Heritage: Rebuilding Communities
Many Americans will find it difficult to return to their daily routines today. The massacre at a Connecticut elementary school Friday, in which 26 people were murdered in an act of senseless violence, including 20 small children, has left the country shocked. The Heritage Foundation expresses its condolences to the families and friends of the victims and grieves along with them.
Among people heading back to work will be lawmakers, who will do their best to carry on as they return to Washington to confront a number of pressing challenges, including a disaster relief bill for Hurricane Sandy. Hurricane Sandy left more than 100 people dead and destroyed about 400,000 homes and other buildings.
Today, the Senate will begin debating a bill that was supposed to be disaster recovery funds for those devastated by the storm. But so many special-interest projects were added on that the $60.4 billion request has turned into a farce. Roughly $28 billion of the request is marked for future disaster-mitigation projects.
- $200 million for the U.S. Department of Health and Human Services to be used freely at the discretion of the Secretary;
- Money for salmon fisheries in Alaska; and
- $2 million for roof repairs at the Smithsonian.
The bill also seeks federal funding for things that are provided on a state and local level, or by nonprofits and communities, such as food for food banks.
As Heritage visiting fellow Matt Mayer explains, “[S]etting aside whether these projects have merit, a supplemental spending request to deal with a current crisis is not the appropriate vehicle to propose new spending projects.” Items have been tacked onto the bill that should be debated for the regular federal budget, not disaster funding.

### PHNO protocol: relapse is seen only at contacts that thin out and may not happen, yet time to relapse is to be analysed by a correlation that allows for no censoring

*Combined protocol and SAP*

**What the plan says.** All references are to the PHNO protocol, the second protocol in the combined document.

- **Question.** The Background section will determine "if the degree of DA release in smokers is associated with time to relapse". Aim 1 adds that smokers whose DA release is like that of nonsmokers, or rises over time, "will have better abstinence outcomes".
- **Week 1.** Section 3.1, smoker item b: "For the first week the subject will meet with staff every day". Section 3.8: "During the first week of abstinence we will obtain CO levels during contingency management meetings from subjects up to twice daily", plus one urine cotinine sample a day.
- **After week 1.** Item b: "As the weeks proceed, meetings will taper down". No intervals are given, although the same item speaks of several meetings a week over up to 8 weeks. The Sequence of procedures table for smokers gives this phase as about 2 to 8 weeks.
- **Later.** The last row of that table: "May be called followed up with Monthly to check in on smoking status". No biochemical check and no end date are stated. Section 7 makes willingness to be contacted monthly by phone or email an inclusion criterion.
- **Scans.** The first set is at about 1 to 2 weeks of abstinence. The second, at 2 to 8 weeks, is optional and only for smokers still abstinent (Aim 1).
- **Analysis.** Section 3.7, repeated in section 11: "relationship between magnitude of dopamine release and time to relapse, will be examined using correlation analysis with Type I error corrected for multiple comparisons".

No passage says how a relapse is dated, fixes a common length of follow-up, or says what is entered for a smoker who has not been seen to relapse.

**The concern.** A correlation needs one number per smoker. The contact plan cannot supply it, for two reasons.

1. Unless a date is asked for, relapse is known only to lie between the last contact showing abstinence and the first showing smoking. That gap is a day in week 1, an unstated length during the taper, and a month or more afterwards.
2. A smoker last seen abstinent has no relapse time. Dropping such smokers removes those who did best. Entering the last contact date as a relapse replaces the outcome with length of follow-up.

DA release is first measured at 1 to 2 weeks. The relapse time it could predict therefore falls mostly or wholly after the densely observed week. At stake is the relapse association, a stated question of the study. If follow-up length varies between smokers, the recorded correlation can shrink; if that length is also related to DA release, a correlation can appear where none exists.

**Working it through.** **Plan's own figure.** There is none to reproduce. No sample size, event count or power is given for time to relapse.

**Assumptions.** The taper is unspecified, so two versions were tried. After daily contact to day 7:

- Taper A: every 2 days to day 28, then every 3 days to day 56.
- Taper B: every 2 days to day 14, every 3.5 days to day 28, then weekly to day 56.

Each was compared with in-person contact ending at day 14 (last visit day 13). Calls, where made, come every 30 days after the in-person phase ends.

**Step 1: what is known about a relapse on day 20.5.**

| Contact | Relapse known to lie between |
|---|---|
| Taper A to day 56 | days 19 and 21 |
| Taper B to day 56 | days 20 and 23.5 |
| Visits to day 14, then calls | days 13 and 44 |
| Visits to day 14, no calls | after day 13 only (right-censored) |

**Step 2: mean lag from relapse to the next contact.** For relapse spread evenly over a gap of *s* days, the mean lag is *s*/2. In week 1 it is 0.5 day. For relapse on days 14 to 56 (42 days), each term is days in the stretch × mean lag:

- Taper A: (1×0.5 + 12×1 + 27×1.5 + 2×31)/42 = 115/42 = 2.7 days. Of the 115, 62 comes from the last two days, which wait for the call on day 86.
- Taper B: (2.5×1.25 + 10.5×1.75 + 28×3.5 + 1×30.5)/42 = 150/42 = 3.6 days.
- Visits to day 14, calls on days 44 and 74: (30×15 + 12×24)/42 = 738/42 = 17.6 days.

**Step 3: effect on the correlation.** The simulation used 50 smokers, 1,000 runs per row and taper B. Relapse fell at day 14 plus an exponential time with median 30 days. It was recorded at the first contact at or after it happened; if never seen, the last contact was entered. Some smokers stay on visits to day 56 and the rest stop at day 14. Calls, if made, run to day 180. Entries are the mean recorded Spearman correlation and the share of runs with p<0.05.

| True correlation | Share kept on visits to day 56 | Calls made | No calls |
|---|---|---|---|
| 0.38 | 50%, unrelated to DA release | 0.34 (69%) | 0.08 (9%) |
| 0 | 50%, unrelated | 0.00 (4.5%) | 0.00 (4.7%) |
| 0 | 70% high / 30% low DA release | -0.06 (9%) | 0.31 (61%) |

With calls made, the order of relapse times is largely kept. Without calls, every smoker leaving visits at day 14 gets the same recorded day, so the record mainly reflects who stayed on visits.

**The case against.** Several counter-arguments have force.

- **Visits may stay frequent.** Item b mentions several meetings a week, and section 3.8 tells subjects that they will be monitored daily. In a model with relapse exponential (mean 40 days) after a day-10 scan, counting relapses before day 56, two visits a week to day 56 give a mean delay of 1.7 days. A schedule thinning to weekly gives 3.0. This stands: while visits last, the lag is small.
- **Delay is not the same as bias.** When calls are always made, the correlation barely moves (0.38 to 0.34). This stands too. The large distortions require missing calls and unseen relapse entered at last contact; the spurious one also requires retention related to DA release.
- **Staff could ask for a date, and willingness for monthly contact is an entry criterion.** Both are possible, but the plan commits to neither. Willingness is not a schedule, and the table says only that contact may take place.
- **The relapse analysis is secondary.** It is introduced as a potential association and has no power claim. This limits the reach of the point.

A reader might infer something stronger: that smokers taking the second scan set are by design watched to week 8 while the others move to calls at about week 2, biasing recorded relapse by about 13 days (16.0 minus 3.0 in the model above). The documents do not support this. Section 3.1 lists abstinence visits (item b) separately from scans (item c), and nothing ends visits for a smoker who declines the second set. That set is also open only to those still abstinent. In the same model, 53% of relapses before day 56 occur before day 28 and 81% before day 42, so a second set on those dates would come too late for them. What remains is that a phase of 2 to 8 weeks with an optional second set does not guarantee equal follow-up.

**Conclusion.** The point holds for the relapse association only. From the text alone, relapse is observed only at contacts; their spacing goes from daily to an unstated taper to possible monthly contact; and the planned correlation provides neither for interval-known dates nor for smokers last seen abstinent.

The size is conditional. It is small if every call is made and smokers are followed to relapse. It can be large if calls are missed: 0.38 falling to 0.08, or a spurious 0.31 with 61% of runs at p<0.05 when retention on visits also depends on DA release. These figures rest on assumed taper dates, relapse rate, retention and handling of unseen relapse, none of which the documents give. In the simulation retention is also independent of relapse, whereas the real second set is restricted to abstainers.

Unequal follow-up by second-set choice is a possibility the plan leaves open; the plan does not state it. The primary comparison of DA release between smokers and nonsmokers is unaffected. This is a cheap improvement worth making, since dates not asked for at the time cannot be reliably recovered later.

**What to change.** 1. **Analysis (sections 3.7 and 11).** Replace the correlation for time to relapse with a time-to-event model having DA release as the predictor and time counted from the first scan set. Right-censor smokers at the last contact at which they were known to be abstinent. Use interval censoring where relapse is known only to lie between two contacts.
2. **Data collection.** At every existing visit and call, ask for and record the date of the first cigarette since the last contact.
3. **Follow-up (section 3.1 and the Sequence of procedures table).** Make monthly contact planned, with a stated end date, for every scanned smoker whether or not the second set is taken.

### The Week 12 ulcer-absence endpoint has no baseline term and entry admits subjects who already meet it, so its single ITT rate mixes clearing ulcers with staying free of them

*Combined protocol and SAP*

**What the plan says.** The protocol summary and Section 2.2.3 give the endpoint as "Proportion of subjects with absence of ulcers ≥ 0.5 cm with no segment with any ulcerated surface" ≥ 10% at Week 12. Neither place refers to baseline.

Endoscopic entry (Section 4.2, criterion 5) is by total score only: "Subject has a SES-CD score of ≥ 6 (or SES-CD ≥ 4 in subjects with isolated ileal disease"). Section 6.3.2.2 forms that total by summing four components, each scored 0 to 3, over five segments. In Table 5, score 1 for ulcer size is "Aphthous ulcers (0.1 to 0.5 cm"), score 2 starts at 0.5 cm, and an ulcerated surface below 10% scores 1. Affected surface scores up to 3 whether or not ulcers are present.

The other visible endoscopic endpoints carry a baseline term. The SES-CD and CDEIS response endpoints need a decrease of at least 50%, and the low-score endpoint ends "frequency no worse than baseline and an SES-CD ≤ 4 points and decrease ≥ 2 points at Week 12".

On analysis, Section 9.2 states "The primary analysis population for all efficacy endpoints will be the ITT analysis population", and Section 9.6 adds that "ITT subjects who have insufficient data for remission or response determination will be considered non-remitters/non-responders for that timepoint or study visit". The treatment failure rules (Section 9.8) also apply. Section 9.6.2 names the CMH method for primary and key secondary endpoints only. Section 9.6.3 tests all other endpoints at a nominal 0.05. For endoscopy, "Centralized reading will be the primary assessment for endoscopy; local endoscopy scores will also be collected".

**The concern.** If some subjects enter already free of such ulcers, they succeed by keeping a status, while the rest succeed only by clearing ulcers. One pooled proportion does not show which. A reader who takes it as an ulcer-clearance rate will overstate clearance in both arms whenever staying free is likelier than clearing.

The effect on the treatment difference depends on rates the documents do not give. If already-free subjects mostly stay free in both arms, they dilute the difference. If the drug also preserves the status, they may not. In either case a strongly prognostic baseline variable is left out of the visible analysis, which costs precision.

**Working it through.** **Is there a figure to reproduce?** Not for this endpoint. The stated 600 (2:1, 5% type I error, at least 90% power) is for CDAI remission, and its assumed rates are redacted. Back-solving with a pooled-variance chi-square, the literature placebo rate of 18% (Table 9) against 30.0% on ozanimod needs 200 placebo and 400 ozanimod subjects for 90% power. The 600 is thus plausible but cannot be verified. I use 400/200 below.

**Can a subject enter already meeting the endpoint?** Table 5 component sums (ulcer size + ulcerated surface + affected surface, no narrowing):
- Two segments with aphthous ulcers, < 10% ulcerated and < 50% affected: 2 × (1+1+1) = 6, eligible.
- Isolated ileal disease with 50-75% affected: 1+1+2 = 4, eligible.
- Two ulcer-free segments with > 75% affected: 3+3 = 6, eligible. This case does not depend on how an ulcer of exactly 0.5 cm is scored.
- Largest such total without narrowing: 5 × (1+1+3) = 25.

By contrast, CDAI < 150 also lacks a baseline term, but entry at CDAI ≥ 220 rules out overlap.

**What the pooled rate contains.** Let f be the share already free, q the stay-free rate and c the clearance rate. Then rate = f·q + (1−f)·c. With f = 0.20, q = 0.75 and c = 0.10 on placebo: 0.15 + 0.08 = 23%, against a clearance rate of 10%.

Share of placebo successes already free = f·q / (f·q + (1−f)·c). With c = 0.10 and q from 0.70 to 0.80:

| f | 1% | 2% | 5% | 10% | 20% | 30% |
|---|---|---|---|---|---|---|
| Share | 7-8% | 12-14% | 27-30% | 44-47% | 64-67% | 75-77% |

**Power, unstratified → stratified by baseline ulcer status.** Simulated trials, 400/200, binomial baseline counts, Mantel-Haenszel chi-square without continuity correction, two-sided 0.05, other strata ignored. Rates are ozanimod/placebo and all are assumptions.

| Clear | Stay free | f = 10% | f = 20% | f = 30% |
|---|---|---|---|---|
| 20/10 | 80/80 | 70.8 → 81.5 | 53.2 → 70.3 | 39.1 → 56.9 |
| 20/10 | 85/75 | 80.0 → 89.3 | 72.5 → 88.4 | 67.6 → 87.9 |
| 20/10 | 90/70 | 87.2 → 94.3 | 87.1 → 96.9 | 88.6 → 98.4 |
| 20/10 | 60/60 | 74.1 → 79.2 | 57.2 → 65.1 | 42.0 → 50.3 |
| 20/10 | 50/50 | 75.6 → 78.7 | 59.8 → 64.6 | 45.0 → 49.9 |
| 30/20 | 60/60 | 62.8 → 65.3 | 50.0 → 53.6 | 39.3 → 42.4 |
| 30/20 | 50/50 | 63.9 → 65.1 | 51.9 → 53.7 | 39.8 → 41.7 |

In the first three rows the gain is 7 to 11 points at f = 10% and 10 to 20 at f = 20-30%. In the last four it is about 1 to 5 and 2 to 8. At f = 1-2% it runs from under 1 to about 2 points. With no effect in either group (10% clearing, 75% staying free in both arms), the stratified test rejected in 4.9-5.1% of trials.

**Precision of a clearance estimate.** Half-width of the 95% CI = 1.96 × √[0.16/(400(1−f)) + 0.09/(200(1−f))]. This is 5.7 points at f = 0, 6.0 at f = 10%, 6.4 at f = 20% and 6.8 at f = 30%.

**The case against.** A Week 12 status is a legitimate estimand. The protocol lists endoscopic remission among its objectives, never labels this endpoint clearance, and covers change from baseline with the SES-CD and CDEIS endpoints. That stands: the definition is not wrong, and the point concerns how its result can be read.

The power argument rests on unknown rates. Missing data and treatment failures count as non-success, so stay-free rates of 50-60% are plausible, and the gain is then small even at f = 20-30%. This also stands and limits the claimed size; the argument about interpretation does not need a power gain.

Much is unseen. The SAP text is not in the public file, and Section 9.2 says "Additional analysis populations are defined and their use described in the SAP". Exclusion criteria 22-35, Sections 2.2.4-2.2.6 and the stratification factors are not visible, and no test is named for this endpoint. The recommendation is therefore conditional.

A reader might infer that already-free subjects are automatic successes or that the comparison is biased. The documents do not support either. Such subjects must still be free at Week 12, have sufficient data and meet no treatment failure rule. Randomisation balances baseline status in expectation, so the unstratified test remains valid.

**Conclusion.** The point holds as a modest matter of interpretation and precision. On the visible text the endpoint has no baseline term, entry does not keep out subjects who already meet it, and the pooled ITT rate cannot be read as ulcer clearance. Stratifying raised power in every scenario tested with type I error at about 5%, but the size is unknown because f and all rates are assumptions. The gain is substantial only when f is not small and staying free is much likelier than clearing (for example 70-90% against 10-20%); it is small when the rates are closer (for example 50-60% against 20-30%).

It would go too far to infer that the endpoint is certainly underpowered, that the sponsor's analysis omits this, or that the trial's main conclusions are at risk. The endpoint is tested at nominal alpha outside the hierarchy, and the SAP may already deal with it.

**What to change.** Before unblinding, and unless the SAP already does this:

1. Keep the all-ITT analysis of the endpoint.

The way the Federal Emergency Management Agency (FEMA) responds to disasters—and the type of disasters that it responds to—are issues that need serious consideration. Hurricane Sandy is the type of disaster that FEMA should be responsible for, but using a legitimate disaster funding request as an opportunity for piling on all kinds of unrelated money is irresponsible and insulting to the victims of the disaster.
Adding injury to taxpayers, the Administration did not propose any ways to pay for the $60.4 billion cost of the bill. In the dire budget situation, when Congress and the President are already tasked with averting the fiscal cliff, coming up with any extra money isn’t an easy request—and only necessary funds should qualify for immediate disaster relief. Mayer estimates that “Removing unnecessary items from the Administration’s request yields a reduced request of $12.8 billion in supplemental funds. These funds should be provided only after being offset by spending reductions.”
Americans believe in coming to the aid of those who are hurting. Whether in Connecticut or New York, a devastated school community or a hurricane-ravaged neighborhood, we will rebuild. We must help meet the immediate needs of these communities while we carefully consider longer-term solutions.